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There is a new implementation of FUNCTION in Rebol 3, which allows making variables automatically bound to local context by default.

FUNCTION seems to have a problem with the VALUE? test, as it returns TRUE even if a variable has not been set at runtime yet:

foo: function [] [
    if value? 'bar [
        print [{Before assignment, bar has a value, and it is} bar]
    ]

    bar: 10

    if value? 'bar [
        print [{After assignment, bar has a value, and it is} bar]
    ]
]

If you call FOO you will get:

Before assignment, bar has a value, and it is none
After assignment, bar has a value, and it is 10

That is not the way FUNC works (it only says BAR has a value after the assignment). But then FUNC does not make variables automatically local.

I found the FUNCS primitive here, in a library created by Ladislav Mecir. How is it different, and does it have the same drawbacks?

http://www.fm.vslib.cz/~ladislav/rebol/funcs.r

share|improve this question
    
As you learn a bit more about Rebol and scoping, you might want to take a second look at Rubol, for instance this test: github.com/hostilefork/rubol/blob/master/scope-test.r – HostileFork Jul 18 '10 at 5:03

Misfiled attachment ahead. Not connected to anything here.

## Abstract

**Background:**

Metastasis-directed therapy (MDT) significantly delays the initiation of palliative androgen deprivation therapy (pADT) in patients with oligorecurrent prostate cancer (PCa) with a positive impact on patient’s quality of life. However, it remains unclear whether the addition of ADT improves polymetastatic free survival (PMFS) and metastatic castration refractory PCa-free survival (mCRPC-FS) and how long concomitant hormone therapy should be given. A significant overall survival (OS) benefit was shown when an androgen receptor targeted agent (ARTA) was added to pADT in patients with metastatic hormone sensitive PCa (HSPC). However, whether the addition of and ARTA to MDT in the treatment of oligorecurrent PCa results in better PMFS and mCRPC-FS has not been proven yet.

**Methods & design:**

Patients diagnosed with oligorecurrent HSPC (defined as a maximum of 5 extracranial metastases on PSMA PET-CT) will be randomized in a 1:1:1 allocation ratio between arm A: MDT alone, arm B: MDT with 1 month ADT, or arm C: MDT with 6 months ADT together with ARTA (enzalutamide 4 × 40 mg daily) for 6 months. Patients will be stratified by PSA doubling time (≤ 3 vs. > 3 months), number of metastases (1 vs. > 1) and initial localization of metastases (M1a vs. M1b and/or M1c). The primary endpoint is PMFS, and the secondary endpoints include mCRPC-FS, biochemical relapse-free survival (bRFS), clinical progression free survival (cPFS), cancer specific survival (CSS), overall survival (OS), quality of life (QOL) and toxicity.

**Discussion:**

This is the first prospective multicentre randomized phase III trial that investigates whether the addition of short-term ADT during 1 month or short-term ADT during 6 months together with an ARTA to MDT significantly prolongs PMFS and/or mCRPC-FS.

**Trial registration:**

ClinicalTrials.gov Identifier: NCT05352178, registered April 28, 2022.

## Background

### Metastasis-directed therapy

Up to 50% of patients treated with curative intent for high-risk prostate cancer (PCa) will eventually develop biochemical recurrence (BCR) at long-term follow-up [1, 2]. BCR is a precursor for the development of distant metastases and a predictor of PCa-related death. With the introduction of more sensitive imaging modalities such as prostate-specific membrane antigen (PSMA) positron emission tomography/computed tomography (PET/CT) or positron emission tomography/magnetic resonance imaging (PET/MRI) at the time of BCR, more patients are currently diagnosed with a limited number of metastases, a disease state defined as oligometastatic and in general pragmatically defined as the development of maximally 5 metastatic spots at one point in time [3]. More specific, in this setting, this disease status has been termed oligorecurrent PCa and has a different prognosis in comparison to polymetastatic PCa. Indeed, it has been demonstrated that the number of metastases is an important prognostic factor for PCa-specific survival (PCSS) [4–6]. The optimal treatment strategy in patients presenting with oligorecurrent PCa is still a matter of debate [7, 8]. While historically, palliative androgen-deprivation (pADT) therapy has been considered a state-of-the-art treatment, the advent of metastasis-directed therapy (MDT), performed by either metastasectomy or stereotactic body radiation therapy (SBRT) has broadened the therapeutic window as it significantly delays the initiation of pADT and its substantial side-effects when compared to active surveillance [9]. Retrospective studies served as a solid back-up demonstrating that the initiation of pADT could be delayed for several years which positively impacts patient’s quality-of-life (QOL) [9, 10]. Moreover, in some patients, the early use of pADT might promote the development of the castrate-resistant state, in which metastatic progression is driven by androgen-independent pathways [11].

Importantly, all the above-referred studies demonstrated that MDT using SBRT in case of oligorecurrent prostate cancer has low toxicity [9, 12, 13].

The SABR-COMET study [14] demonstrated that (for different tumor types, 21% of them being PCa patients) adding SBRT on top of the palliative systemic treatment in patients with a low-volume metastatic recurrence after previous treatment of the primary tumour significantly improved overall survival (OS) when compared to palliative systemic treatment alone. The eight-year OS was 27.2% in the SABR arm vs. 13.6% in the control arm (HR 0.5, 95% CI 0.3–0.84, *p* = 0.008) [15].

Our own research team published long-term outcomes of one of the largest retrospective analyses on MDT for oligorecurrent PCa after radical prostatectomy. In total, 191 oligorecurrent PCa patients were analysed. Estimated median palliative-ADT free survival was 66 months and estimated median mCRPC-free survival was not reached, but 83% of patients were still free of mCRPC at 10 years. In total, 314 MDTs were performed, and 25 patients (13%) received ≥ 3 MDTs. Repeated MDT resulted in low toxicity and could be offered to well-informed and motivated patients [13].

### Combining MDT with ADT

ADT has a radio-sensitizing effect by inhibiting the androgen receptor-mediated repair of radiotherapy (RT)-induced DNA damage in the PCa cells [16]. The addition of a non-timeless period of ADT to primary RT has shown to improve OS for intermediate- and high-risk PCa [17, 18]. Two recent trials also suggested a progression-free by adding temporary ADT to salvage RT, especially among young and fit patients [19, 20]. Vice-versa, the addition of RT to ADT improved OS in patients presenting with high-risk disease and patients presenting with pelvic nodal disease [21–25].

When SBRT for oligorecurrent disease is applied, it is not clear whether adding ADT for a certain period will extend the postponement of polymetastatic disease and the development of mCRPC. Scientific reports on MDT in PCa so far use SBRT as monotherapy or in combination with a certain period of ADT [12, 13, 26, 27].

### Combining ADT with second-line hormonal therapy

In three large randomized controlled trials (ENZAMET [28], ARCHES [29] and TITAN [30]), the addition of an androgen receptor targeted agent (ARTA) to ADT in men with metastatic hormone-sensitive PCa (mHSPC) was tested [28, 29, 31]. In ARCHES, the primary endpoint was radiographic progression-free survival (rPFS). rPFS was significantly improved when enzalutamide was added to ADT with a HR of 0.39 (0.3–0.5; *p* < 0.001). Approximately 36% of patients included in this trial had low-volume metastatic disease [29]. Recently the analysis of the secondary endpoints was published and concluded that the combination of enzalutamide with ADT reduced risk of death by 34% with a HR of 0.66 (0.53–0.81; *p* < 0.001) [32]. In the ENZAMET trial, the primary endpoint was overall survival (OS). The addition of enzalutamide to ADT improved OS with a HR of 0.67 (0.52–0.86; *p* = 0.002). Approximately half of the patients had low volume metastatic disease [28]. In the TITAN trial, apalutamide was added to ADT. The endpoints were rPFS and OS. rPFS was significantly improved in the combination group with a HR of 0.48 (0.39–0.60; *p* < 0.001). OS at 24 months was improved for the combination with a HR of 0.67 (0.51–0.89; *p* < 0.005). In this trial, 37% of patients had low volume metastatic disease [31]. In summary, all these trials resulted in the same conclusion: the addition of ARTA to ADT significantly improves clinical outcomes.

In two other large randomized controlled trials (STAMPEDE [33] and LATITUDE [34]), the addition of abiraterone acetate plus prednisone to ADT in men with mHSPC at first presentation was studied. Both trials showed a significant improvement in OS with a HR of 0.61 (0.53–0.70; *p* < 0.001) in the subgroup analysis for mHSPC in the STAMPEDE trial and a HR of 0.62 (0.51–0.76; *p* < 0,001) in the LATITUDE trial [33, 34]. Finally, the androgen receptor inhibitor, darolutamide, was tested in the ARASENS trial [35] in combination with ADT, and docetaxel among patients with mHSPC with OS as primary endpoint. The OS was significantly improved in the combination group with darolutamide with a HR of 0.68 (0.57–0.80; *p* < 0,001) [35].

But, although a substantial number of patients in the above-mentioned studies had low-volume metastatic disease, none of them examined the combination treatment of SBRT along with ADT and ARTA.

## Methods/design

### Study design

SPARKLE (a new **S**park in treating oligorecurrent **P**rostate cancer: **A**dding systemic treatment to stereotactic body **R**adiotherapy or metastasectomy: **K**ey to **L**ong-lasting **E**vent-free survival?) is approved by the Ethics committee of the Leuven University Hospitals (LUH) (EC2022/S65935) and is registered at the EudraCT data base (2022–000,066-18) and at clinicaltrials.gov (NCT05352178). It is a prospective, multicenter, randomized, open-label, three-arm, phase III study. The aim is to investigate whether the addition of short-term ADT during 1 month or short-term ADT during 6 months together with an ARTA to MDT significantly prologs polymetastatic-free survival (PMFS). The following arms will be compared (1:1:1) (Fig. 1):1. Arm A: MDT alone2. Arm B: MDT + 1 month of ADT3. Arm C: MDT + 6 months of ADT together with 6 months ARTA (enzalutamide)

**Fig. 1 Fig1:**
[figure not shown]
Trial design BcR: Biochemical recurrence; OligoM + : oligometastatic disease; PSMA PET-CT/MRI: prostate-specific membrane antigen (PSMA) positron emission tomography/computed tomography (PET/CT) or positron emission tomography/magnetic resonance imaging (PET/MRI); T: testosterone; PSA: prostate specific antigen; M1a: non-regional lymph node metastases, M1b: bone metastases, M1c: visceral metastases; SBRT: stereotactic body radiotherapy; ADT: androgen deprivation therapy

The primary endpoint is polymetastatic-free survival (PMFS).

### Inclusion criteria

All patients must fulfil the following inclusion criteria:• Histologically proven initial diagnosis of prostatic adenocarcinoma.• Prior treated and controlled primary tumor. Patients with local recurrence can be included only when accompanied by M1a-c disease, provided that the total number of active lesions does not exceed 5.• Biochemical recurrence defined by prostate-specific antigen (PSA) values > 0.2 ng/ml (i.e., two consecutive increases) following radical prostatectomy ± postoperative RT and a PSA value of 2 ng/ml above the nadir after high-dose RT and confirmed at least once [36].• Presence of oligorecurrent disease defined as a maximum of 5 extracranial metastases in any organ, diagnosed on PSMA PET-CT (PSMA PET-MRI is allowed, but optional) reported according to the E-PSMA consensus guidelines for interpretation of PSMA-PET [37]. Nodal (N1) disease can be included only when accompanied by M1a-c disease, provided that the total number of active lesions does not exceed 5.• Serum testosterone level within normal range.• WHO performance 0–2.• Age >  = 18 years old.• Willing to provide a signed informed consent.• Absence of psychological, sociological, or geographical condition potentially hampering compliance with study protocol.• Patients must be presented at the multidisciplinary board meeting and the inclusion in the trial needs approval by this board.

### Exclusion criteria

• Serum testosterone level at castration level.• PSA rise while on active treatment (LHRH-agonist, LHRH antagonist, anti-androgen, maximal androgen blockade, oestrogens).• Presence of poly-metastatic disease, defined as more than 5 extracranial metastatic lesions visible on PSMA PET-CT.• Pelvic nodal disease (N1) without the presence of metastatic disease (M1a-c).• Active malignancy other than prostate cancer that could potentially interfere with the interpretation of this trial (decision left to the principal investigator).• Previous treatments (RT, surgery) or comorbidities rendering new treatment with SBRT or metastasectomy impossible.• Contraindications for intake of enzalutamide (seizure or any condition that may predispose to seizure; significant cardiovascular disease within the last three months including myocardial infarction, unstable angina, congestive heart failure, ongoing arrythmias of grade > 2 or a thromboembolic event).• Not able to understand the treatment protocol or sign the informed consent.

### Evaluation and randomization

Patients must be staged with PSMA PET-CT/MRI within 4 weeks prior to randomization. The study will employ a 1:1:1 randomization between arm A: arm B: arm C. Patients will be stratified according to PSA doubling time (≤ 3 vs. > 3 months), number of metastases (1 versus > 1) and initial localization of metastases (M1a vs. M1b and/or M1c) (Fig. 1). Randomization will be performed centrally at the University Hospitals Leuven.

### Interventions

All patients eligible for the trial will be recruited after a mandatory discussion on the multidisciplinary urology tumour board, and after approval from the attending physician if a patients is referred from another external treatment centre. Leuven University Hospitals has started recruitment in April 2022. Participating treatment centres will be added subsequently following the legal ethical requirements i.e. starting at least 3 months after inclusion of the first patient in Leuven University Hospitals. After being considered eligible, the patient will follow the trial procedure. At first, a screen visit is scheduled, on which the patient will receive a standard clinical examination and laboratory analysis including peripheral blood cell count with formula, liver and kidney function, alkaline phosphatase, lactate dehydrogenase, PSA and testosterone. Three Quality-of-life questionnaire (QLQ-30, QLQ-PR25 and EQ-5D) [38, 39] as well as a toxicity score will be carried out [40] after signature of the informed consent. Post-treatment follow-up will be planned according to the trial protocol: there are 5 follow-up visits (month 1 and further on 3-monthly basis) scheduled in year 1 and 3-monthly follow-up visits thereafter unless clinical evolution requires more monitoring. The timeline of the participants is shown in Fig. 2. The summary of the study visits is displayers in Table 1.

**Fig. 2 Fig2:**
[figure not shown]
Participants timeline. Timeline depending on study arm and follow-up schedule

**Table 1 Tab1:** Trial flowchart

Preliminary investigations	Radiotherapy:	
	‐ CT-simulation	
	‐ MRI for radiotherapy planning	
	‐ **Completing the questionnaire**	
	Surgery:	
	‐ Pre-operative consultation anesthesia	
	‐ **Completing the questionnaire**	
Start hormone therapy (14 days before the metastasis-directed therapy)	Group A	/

I have re-reread ladislav bindology 10 times and didn't even understand all, I think it'll be the same with yours but I'll try as hard ;) – Rebol Tutorial Jul 18 '10 at 21:15

The main difference is, that FUNCTION deep-searches for set-words in the body, while FUNCS just shallow-searches for them. FUNCS also uses a slightly different specification.

FUNCS has been around for quite some time (a name change occurred not long ago, though).

That VALUE? function "problem" is related to the fact that the local variables of functions (even if you use FUNC with /LOCAL to explicitly declare them) are initialized to NONE. That causes the VALUE? function to yield TRUE even when the variables are "not initialized yet".

Generally, I do not see this "initialized with NONE" a "big deal", although this behavior is not the same as the behavior of either global or object variables

share|improve this answer
    
For me it's a big deal because I often want to test optional parameters. Refinement is not always user friendly I prefer to be able to ignore params. – Rebol Tutorial Jul 18 '10 at 21:17
    
I am still not sure you understand the VALUE? issue. I wrote the example code supposing you to run it to see what is it about. – Ladislav Jul 20 '10 at 6:26
    
Regarding testing for optional parameters: it is possible anyway. – Ladislav Jul 20 '10 at 6:35

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